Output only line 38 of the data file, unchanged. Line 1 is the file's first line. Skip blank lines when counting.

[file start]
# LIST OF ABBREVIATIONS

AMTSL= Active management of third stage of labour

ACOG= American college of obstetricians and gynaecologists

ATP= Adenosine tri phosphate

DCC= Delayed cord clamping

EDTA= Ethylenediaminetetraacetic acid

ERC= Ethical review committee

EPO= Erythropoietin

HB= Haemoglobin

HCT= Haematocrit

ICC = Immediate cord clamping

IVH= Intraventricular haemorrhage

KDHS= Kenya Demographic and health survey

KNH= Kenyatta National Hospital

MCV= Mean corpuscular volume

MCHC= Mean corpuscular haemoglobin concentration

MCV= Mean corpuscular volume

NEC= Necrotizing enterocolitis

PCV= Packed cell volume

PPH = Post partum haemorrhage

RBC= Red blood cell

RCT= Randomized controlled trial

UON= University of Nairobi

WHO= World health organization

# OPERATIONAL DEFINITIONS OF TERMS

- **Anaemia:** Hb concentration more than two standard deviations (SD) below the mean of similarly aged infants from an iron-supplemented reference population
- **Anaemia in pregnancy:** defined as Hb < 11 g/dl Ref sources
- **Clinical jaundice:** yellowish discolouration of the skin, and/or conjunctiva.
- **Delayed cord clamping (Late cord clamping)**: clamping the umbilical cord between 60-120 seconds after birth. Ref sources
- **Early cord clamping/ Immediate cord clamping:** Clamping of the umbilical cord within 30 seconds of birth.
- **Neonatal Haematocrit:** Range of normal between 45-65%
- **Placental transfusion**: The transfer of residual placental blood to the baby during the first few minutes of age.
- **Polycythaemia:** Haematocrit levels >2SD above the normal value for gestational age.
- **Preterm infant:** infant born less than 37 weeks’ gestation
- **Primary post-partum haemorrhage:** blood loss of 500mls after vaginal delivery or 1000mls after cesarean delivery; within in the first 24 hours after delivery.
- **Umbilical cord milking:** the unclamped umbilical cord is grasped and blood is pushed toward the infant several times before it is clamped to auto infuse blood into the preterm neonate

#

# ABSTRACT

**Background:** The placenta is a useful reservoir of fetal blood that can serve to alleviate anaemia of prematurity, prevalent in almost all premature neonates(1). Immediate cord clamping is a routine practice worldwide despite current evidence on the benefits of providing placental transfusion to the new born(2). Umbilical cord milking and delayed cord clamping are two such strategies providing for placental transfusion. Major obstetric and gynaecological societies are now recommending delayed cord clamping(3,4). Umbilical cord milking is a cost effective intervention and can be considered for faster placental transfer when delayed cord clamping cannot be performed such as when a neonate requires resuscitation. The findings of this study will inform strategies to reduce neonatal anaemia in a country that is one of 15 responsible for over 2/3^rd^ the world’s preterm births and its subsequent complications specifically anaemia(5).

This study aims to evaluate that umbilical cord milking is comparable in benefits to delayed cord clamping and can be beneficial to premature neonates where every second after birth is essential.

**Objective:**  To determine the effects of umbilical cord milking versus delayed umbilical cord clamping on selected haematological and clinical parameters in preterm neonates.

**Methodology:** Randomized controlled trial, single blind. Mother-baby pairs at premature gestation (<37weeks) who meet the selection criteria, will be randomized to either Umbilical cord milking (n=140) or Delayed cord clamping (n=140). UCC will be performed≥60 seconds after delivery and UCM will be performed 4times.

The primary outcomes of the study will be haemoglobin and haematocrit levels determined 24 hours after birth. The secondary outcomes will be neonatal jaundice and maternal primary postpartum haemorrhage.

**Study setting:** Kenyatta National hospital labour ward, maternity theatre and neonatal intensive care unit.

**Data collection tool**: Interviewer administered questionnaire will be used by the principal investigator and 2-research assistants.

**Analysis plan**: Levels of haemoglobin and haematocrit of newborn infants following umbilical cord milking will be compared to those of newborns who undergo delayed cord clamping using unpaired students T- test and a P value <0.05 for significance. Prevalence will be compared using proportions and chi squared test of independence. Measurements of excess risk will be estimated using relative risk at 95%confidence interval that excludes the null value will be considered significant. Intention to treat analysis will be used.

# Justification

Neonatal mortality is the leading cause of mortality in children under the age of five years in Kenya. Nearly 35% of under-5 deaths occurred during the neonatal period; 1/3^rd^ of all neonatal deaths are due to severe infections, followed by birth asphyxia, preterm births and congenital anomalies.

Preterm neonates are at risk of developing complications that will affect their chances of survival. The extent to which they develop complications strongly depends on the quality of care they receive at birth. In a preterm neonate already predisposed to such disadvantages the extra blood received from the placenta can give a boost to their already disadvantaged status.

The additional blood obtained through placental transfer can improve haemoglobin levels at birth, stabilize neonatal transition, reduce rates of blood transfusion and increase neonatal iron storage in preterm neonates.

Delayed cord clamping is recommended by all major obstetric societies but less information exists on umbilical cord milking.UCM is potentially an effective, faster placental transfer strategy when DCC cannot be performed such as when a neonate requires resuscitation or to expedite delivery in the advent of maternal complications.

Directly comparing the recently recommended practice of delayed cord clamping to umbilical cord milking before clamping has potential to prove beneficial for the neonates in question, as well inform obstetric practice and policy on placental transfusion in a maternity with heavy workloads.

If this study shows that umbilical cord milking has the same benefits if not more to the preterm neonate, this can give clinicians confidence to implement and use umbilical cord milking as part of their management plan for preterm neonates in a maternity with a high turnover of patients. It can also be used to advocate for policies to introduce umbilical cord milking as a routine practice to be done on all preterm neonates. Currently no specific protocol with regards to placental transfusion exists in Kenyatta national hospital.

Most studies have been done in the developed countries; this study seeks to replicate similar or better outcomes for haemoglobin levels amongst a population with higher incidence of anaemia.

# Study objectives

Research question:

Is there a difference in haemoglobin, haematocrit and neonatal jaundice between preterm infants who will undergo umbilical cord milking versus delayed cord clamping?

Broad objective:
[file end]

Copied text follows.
# ABSTRACT